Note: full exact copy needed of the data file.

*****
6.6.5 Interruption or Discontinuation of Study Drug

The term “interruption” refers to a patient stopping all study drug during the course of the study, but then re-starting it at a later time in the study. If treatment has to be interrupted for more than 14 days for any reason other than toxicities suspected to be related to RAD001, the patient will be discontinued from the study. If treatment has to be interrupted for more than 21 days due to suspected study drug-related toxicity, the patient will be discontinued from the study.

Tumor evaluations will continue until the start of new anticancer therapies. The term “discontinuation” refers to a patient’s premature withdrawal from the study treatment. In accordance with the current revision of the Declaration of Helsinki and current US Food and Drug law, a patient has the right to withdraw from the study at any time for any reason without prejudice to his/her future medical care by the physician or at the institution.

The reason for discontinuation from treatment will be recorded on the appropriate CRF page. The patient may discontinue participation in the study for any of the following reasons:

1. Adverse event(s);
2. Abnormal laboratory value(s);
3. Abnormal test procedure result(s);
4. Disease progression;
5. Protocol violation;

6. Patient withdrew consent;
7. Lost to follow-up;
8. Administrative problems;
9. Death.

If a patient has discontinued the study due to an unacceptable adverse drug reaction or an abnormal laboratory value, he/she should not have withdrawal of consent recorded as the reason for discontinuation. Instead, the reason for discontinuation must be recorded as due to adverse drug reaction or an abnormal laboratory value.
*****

6.6.5 Interruption or Discontinuation of Study Drug

The term “interruption” refers to a patient stopping all study drug during the course of the study, but then re-starting it at a later time in the study. If treatment has to be interrupted for more than 14 days for any reason other than toxicities suspected to be related to RAD001, the patient will be discontinued from the study. If treatment has to be interrupted for more than 21 days due to suspected study drug-related toxicity, the patient will be discontinued from the study.

Tumor evaluations will continue until the start of new anticancer therapies. The term “discontinuation” refers to a patient’s premature withdrawal from the study treatment. In accordance with the current revision of the Declaration of Helsinki and current US Food and Drug law, a patient has the right to withdraw from the study at any time for any reason without prejudice to his/her future medical care by the physician or at the institution.

The reason for discontinuation from treatment will be recorded on the appropriate CRF page. The patient may discontinue participation in the study for any of the following reasons:

1. Adverse event(s);
2. Abnormal laboratory value(s);
3. Abnormal test procedure result(s);
4. Disease progression;
5. Protocol violation;

6. Patient withdrew consent;
7. Lost to follow-up;
8. Administrative problems;
9. Death.

If a patient has discontinued the study due to an unacceptable adverse drug reaction or an abnormal laboratory value, he/she should not have withdrawal of consent recorded as the reason for discontinuation. Instead, the reason for discontinuation must be recorded as due to adverse drug reaction or an abnormal laboratory value.